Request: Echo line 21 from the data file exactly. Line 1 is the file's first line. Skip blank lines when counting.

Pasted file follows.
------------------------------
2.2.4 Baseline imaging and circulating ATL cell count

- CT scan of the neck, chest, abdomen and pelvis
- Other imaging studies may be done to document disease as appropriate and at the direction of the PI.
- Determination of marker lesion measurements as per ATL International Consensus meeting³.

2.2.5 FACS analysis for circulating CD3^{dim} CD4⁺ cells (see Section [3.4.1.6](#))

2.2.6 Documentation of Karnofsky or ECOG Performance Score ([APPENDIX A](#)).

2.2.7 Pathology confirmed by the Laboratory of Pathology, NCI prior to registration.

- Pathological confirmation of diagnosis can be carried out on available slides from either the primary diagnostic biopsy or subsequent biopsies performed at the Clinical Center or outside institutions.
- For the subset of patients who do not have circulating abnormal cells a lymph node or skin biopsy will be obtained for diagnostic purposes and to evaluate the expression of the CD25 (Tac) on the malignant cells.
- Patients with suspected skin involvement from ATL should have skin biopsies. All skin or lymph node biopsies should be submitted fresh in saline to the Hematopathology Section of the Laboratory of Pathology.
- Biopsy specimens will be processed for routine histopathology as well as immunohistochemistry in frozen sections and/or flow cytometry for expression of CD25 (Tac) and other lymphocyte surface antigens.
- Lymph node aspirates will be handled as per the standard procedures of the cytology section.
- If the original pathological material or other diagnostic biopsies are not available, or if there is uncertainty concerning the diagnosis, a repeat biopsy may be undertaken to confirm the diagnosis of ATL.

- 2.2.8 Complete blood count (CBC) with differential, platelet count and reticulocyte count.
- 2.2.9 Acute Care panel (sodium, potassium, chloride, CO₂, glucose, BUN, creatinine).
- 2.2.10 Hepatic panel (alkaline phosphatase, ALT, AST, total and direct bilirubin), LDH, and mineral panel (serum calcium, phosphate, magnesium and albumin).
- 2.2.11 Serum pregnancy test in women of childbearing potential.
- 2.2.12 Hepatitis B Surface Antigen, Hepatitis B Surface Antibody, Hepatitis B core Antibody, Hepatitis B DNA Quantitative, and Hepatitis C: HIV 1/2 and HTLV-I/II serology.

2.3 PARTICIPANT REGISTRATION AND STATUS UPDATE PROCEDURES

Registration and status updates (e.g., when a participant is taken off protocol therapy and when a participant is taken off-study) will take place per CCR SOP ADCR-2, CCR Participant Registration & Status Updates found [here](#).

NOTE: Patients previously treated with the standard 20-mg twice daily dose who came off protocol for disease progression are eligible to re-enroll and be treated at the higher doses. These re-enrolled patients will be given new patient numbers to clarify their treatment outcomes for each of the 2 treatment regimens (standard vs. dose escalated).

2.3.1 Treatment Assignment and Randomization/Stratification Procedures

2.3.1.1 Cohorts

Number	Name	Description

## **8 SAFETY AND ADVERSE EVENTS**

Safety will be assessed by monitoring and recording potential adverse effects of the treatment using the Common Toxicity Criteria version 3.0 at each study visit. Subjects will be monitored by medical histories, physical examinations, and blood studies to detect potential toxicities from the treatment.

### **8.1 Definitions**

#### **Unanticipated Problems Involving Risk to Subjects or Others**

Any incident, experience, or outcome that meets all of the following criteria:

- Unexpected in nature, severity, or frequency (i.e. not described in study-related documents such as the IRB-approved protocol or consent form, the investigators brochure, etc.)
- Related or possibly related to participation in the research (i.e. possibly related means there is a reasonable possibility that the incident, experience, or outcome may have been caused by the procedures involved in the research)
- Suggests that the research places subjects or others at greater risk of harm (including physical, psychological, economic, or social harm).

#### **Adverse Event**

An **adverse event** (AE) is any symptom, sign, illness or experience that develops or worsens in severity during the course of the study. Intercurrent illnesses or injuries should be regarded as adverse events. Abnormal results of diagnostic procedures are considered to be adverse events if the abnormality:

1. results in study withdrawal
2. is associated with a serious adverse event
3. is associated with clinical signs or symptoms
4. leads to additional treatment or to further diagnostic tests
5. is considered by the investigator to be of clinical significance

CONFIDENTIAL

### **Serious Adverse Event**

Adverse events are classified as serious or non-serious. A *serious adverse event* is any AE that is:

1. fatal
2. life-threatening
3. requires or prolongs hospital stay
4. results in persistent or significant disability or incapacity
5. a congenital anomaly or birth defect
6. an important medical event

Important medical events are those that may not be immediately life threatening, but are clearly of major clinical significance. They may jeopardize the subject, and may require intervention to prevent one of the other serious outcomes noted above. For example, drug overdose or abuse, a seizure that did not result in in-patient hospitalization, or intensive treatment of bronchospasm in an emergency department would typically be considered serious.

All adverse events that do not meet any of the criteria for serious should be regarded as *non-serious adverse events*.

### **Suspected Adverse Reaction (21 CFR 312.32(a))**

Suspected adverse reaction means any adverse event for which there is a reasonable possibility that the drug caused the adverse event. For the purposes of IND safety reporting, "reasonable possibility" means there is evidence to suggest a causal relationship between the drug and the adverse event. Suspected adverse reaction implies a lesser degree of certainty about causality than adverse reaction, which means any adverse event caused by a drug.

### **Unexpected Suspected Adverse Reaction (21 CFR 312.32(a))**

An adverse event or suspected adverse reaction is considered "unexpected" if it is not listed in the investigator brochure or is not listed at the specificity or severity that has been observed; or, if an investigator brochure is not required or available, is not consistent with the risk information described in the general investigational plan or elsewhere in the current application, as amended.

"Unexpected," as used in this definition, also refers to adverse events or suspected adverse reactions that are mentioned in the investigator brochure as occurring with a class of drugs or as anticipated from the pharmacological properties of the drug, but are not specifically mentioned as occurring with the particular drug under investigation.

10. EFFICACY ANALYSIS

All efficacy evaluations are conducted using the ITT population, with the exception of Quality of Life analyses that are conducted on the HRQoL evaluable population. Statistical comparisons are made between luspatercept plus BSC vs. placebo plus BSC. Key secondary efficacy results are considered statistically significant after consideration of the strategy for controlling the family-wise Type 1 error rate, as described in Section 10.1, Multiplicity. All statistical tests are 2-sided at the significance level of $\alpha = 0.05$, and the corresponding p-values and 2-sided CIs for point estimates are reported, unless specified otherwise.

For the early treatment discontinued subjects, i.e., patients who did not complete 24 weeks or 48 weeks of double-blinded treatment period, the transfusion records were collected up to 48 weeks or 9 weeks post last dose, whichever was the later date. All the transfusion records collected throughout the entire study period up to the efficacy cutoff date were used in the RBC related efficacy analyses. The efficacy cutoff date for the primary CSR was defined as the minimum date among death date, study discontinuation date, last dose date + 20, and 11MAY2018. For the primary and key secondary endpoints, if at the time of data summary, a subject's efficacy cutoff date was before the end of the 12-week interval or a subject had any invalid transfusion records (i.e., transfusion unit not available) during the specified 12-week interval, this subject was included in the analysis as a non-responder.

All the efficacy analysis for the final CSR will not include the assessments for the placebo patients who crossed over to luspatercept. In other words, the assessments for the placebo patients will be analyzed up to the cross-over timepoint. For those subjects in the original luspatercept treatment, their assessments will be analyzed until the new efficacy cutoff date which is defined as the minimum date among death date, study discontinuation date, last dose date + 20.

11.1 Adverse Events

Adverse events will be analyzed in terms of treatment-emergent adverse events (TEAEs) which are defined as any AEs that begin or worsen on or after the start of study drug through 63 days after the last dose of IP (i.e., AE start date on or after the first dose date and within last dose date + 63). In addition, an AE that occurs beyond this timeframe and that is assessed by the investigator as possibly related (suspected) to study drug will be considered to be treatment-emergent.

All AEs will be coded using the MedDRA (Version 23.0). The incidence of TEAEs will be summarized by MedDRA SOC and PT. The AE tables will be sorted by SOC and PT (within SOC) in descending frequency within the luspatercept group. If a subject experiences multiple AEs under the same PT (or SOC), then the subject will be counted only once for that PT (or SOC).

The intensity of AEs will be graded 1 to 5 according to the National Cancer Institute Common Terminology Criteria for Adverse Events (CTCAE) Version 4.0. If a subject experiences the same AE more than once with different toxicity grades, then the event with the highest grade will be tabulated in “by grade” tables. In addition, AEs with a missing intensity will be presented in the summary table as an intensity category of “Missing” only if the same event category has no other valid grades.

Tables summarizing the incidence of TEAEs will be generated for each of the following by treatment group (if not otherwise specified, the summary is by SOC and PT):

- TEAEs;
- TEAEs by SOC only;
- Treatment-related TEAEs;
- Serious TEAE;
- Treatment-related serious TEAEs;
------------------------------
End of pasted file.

NOTE: Patients previously treated with the standard 20-mg twice daily dose who came off protocol for disease progression are eligible to re-enroll and be treated at the higher doses. These re-enrolled patients will be given new patient numbers to clarify their treatment outcomes for each of the 2 treatment regimens (standard vs. dose escalated).